I woke up late and I have a very hungry 4 year old sitting next to me, so this will be quicker than I intended —
As we were reading 101, 103, and 105 in Sunday School this week, I thought a lot about how their situation related loosely to today’s political situation. In their times, they were seen as politically dangerous. They voted as a group often enough, they believed in a prophet-leader, they invited free blacks to live with them (in Missouri!), etc. The advice given in D&C 105 is to be kind and calm, rather than brash and bold. There are those who are called to preach repentance, but the general rule here is to allow the neighbors to get to know the saints as friends. When they are convinced the saints are not enemies, then their neighbors will see how they are being mistreated and actually defend them! Here are the words in D&C 105 that seem to say this to me:
“23 And let all my people who dwell in the regions round about be very faithful, and prayerful, and humble before me, and reveal not the things which I have revealed unto them, until it is wisdom in me that they should be revealed.
24 Talk not of judgments, neither boast of faith nor of mighty works, but carefully gather together, as much in one region as can be, consistently with the feelings of the people;
25 And behold, I will give unto you favor and grace in their eyes, that you may rest in peace and safety, while you are saying unto the people: Execute judgment and justice for us according to law, and redress us of our wrongs.”
It made me think about Joe’s experience at UNM. The faculty and students all became aware that Joe was LDS, but he never brought it up himself. After he had been there 2 years, many of them began to ask questions. By the end of his time there, he had lengthy conversations about the way LDS people saw certain things, such as the fall or the nature of God (he has a body?!). If his fellow students found out that someone had made fun of Joe, they were appalled and apologized to Joe for their fellow-student’s behavior. Some of these students even came to our ward when Joe gave a talk on Easter. None of them joined the church — but they were supportive of Joe as their friend, and they were willing to stand up for him and other members of the Church when the situation arose.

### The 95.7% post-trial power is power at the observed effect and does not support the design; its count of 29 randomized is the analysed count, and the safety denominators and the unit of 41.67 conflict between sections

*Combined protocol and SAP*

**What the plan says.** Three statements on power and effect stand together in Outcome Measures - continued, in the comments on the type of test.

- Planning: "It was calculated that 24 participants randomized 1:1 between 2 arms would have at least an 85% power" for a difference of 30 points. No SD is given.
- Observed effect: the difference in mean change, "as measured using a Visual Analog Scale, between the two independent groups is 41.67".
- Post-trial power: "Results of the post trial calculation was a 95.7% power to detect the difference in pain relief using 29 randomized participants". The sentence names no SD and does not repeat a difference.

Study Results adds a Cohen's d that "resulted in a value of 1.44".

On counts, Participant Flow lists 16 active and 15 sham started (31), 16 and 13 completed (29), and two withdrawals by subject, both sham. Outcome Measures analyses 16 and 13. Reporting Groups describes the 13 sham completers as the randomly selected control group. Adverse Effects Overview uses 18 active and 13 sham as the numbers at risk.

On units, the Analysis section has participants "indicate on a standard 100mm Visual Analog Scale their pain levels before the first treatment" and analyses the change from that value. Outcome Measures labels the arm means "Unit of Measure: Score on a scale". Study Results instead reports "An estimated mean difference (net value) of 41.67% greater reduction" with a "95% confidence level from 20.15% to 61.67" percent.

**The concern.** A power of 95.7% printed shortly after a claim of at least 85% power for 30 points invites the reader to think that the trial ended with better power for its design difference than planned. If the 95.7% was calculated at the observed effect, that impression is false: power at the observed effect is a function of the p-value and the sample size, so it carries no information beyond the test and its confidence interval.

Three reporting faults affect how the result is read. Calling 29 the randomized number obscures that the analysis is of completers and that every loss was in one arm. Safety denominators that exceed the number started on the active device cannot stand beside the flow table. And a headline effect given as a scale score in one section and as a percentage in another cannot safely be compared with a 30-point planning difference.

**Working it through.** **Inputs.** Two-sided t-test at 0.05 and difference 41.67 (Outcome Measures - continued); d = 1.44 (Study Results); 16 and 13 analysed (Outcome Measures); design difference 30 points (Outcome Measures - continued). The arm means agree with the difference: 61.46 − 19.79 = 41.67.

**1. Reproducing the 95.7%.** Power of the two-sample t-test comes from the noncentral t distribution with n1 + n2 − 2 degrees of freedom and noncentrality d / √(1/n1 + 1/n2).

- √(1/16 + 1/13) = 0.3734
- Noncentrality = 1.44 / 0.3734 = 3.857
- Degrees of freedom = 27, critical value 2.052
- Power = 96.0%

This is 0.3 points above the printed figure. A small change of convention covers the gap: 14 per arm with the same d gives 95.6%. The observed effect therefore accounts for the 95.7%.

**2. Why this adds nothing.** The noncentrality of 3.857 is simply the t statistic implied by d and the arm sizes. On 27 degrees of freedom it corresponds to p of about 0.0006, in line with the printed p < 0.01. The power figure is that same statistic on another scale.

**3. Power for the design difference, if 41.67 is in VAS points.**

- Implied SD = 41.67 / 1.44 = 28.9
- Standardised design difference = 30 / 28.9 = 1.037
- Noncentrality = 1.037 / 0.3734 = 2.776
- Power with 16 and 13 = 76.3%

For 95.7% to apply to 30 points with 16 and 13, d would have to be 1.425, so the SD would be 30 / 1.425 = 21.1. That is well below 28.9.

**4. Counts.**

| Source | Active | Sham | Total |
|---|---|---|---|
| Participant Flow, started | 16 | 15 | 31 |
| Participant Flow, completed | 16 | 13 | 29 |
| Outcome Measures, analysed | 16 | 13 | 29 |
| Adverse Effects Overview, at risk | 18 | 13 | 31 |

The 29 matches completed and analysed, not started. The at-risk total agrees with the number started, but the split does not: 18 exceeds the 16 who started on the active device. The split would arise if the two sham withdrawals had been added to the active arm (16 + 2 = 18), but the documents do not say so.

The question this answered for me is how to handle facebook conversations. I think that there is a lot going on culturally and politically that is dangerous and unthinking. But I’m never sure if my role is to proclaim and be bold and shout that’s not right! Or if my role is to be a kind person who talks about her kids and the pretty sunsets. But the truth I think is somewhere in between. By just being myself, I will inevitably show that I have certain convictions and principles. And by being myself, I will create friendships. But what I don’t need to do, unless called or prompted to do, is to announce or proclaim or call out. There are those who do that, but then there are many many who don’t speak of judgments or boast of mighty works.
I still have a lot to think about as to how I can still share my convictions in the right way, but this was a helpful starting place.
A recent conference talk really got me thinking about this — he said that we usually say that people should “practice what they preach.” But nowadays, we also need people who are willing to “preach what they practice.” He was referring to experts on family and society, but still I wonder how that applies to me.
Anyway, I need to go now, but I wanted to start a post on the idea anyway in case I can come back to it later.